So, how should we fix it? How do you teach To Kill a Mockingbird – or other novels from the western literary canon for that matter?
Simple. Read it in class. Together.
Discuss as you go along. Do what we call “guided reading”.
Guided reading is so much more effective than tasking students with reading novels like TKAM at home. This is because:
- We can recap what we read in the prior class.
- I can paraphrase when a passage is particularly arcane.
- If there is a difficult word or an idiosyncratic term, we can stop and talk about it and put it into context.
- If students have questions, they can just ask right then and there.
- If there is an event or a reference or a cultural artifact that they don’t understand, we can detour and explore it.
- I can see if students are paying attention, and because we are all reading together at the same time, everyone is beholden to the story and much more likely to give it the focus and attention required to actually know what is going on.
Furthermore, not using class time to read is also a bad strategy. The irony of the axiom of just reading instead of doing a lesson is how infrequently teachers bear it in mind and misjudge the quality of their lesson plans. A lot of lessons aren’t that great, even in AP, IB, and honors level programs.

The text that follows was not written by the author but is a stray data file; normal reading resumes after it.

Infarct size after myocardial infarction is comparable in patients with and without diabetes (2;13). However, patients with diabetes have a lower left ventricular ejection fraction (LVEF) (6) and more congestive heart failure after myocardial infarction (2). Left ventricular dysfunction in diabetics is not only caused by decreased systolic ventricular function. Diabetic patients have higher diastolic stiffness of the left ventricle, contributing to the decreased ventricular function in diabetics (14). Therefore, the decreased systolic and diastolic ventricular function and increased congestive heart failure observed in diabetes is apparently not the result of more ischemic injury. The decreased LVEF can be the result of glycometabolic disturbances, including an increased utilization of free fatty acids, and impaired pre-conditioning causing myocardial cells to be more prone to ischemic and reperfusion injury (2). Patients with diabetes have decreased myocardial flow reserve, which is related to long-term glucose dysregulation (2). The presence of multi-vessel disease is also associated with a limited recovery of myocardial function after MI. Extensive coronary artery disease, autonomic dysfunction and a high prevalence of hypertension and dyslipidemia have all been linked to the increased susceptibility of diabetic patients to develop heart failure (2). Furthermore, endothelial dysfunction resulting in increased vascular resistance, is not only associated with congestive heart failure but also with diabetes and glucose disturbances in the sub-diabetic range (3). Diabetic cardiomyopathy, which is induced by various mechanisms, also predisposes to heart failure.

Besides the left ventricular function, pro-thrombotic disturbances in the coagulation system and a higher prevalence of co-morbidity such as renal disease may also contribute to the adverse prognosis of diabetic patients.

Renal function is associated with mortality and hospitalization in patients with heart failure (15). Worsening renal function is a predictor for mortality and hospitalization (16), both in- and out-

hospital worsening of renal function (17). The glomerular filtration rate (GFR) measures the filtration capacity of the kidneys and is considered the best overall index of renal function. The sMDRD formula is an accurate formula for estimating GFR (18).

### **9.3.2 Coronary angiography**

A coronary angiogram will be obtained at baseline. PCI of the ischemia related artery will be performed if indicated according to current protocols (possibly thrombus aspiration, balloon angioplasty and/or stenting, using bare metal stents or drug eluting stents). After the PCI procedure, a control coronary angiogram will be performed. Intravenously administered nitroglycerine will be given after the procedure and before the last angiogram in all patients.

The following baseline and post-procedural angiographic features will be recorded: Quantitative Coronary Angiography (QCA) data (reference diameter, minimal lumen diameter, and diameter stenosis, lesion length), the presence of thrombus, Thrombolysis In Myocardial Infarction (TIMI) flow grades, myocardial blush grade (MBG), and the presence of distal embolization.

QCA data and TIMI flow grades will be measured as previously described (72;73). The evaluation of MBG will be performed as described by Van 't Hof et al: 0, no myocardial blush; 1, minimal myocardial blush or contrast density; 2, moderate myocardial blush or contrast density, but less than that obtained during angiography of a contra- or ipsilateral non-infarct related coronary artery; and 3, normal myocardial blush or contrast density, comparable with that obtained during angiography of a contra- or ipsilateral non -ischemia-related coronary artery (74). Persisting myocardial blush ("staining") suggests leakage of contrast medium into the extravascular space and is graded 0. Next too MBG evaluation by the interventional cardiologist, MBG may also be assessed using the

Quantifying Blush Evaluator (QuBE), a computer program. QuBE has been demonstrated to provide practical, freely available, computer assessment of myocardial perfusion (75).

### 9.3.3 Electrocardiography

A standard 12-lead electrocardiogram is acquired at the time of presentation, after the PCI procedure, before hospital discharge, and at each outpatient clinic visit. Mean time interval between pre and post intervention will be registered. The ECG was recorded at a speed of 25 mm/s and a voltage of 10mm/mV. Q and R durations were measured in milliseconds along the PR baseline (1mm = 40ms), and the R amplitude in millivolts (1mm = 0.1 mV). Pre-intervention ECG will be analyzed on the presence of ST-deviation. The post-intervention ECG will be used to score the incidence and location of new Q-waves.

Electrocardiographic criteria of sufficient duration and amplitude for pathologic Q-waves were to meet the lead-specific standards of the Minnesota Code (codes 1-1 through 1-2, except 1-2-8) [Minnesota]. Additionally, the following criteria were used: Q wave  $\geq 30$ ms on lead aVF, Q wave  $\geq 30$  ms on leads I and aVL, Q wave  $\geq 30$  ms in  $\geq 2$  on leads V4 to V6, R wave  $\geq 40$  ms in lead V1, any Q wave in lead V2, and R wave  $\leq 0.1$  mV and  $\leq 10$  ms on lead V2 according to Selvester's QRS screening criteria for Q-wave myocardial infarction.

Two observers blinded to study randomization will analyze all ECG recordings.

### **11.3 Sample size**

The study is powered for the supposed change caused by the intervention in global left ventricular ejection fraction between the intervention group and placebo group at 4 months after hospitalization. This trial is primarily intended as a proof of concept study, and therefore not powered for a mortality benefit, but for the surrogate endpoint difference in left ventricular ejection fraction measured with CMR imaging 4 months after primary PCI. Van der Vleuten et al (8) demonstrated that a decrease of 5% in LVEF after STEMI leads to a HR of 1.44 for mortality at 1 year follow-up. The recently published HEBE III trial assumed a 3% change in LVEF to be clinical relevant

This is especially true when you consider factors like cultural familiarity, idiosyncrasy of language, and relative student maturity. The “discussions” I had about TKAM weren’t particularly stimulating, in part because the text was an abstraction, in part because I didn’t remember what exactly happened because I read it four days prior, and in part because I was a 15 year-old boy in a room full of other kids where discussing a novel wasn’t particularly cool.
But when a class reads the novel together, it is harder for students to ignore what is happening, and it is harder to pretend to not be invested, especially when the teacher is actively working in the moment to contextualize the narrative and frame it in a way you can understand.
What students get from reading in class